the reliability of an observation, it is important that data users be given a clear sense of how much manipulation has been made to the original data; at a minimum, a strange-looking data value might be more credible if it had an associated data flag indicating that it had been reviewed with the respondent or had been reconciled with other variables in the record. Although users may very often want to benefit from the expertise of people who process a large technical database like ARMS, they should have the opportunity to make their own decisions about how to treat data.
Data users have a need for tracking and understanding the impact of imputations for missing data. The relatively simple conditional mean imputation practices used for much of ARMS will generate data that are not appropriate for sophisticated multivariate analysis; for such work, users would need to perform their own imputations or use techniques for analyzing partially observed data. Within the metadata framework, ERS can provide signals to users regarding what values were reported and what values were imputed.
Another critical area in which such knowledge is not recorded in a usable form in ARMS is the history of management of individual survey cases. Systematic collection and organization of such data on attempted contacts with respondents, together with relevant data on interviewer, respondent, and neighborhood characteristics, are particularly important for use in understanding and potentially improving the methods of case administration as well as in understanding nonresponse and detecting nonresponse bias. In light of the relatively high nonresponse rate in ARMS, making such data available should have a high priority.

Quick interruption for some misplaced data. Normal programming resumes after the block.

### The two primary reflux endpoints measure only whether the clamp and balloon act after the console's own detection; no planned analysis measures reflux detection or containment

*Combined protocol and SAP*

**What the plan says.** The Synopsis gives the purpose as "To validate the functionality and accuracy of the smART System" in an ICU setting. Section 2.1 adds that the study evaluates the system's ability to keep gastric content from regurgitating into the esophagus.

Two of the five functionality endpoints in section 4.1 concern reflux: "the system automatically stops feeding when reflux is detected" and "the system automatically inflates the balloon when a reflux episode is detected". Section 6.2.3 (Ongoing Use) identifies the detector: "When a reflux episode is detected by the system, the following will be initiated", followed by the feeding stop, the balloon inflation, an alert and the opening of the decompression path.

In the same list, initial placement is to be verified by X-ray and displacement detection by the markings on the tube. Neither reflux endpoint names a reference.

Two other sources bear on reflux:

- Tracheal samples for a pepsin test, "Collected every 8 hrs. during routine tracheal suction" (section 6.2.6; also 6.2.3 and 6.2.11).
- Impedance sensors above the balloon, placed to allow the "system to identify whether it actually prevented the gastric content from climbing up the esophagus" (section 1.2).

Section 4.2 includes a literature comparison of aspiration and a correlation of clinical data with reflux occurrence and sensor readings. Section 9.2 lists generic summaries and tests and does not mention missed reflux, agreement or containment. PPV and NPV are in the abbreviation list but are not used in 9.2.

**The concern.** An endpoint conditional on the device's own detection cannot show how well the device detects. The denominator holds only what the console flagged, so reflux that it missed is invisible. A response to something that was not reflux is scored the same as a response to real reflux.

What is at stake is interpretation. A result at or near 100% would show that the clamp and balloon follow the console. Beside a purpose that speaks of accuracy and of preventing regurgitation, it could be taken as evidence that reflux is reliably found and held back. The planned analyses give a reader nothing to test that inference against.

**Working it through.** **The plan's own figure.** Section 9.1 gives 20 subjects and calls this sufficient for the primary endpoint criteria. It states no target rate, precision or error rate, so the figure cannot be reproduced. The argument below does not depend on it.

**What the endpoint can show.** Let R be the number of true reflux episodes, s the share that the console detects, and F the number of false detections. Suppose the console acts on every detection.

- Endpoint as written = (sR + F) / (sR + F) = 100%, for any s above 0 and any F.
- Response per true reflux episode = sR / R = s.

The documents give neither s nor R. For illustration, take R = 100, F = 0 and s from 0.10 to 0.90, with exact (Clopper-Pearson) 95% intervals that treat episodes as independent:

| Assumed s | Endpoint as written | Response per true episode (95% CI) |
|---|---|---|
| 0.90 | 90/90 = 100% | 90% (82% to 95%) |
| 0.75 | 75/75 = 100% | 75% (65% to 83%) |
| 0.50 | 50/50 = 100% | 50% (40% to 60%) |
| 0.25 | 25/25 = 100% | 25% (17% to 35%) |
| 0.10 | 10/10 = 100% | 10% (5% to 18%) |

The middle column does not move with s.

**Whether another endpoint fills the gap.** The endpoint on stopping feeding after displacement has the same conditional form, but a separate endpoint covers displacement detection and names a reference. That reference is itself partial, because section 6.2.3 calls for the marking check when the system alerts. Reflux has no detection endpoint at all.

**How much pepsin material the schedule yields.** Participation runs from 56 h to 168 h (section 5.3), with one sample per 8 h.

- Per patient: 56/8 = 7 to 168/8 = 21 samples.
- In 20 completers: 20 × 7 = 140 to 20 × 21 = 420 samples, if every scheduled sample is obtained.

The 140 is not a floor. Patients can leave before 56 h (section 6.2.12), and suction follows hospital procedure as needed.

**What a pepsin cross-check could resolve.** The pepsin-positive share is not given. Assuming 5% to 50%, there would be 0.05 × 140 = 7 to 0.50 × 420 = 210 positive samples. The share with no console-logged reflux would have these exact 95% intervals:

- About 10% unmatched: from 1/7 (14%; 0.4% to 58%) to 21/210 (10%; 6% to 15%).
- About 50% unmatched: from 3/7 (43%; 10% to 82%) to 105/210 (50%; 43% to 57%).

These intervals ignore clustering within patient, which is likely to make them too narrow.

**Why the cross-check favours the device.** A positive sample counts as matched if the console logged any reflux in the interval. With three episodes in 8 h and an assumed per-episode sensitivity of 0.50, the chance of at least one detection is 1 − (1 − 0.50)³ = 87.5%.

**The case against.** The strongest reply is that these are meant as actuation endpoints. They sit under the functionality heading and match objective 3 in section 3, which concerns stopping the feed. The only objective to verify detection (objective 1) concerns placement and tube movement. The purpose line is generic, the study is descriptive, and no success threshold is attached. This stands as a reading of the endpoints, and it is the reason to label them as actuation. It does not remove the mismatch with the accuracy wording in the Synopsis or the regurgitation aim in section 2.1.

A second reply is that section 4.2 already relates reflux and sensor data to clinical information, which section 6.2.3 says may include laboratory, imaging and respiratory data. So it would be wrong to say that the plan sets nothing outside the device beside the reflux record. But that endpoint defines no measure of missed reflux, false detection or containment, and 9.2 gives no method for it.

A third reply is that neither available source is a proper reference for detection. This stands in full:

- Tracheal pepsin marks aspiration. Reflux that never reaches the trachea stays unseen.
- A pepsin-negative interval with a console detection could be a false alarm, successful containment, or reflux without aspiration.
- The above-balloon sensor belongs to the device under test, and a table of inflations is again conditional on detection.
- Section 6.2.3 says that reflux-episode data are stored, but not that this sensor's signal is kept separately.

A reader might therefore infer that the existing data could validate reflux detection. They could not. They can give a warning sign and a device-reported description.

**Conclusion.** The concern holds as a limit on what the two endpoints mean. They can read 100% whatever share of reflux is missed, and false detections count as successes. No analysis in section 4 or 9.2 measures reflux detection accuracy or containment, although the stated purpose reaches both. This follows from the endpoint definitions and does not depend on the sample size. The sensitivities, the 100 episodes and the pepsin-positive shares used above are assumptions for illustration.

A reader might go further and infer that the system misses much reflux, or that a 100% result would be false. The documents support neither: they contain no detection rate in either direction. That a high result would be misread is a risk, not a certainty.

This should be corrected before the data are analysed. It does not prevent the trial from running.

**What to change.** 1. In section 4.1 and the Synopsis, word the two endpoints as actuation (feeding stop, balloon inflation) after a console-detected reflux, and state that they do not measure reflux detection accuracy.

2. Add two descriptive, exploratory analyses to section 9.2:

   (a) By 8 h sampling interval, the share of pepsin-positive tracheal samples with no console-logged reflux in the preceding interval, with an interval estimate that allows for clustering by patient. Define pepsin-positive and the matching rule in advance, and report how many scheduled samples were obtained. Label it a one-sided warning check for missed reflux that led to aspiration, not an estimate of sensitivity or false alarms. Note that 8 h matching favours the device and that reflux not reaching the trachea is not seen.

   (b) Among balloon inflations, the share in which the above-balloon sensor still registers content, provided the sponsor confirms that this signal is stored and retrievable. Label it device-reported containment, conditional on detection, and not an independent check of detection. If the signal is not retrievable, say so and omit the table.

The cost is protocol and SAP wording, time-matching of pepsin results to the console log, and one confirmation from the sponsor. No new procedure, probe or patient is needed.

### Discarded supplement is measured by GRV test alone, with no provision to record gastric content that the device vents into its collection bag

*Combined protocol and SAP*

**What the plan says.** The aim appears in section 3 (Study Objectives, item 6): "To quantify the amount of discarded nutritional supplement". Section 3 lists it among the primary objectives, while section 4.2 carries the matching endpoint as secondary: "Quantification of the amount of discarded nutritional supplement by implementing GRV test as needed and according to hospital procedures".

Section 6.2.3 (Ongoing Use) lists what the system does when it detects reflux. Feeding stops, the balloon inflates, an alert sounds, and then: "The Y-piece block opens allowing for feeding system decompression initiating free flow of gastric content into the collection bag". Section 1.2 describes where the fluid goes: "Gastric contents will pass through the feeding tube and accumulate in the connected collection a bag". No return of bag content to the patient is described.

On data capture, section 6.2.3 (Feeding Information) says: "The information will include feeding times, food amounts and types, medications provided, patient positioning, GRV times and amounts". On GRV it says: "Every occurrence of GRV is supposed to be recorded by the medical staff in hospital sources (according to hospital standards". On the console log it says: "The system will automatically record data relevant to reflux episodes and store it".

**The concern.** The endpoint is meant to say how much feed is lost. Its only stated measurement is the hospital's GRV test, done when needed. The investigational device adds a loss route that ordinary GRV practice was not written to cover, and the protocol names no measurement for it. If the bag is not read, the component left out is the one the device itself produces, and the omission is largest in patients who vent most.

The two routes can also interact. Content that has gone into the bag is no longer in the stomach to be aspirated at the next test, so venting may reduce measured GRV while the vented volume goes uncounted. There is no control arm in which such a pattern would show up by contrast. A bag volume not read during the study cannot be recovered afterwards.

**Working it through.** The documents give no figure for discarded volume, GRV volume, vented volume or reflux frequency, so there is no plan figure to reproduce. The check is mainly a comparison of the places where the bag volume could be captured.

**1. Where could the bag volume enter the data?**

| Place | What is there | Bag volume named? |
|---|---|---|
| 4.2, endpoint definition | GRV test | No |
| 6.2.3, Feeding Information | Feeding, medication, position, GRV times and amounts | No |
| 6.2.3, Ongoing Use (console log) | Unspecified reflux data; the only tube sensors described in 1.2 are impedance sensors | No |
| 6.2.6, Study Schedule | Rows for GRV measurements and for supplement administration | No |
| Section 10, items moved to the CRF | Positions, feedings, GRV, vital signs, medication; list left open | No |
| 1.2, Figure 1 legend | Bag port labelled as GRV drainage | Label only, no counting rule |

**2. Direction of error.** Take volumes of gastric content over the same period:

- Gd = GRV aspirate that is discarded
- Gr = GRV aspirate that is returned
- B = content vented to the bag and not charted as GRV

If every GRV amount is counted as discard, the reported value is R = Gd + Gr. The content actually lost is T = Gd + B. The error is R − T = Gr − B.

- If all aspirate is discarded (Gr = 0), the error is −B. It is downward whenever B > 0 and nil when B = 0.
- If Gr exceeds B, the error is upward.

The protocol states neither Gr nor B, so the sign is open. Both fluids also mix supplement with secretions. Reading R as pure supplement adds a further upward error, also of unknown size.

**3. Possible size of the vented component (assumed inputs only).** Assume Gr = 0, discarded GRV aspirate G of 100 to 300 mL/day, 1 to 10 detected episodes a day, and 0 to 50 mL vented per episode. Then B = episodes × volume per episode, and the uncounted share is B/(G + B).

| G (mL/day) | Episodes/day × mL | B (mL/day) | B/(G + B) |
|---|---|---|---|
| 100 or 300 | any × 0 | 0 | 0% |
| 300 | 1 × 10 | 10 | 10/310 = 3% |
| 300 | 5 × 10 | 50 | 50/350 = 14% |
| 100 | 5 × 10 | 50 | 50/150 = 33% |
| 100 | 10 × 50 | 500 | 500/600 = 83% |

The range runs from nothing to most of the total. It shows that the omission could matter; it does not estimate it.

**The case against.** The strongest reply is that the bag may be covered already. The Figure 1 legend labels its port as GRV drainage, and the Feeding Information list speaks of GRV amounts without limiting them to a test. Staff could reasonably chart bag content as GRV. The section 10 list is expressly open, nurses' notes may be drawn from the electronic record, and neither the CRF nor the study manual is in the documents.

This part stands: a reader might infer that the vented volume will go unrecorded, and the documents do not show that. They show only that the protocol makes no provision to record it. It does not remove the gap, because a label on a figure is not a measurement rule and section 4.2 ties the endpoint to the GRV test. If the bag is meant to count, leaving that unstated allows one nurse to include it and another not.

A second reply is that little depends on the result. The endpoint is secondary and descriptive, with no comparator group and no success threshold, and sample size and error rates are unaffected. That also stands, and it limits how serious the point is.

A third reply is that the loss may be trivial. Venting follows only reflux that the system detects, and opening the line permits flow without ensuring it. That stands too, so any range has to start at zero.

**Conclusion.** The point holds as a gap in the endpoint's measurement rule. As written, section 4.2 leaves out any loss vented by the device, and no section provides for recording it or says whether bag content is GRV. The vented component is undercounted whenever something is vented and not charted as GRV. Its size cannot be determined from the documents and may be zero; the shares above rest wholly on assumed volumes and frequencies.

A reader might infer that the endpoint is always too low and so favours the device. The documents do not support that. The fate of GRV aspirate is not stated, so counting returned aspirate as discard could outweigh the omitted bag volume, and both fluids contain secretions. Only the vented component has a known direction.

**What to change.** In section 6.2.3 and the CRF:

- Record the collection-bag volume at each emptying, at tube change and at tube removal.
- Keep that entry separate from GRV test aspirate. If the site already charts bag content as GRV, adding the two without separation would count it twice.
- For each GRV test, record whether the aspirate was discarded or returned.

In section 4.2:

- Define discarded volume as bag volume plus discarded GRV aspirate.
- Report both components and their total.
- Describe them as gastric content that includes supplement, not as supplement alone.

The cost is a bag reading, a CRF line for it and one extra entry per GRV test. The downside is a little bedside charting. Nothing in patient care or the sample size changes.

Highlighting these two issues in no way should be taken to diminish the importance of collecting and organizing other metadata and paradata. In particular, efforts should begin to collect systematic information on interviewers, to document the processes underlying questionnaire design, to document changes in interviewing practices, to note the types of records respondents use, to record any special efforts or incentives used in gain the cooperation of the respondent, and other such factors.
As ARMS moves toward computerization—a step we advocate in this report and that seems inevitable in the long run—it makes sense to build the capabilities for capturing and organizing metadata and paradata as an integral component of ARMS data collection, processing, and products. The need for metadata and paradata makes the transition to digital data collection much more urgent.
Recommendation 5.5: NASS and ERS should develop a program to define metadata and paradata for ARMS so that both can be used to identify measurement errors, facilitate analysis of data, and provide a basis for improvements to ARMS as part of the broader research and development program the panel recommends.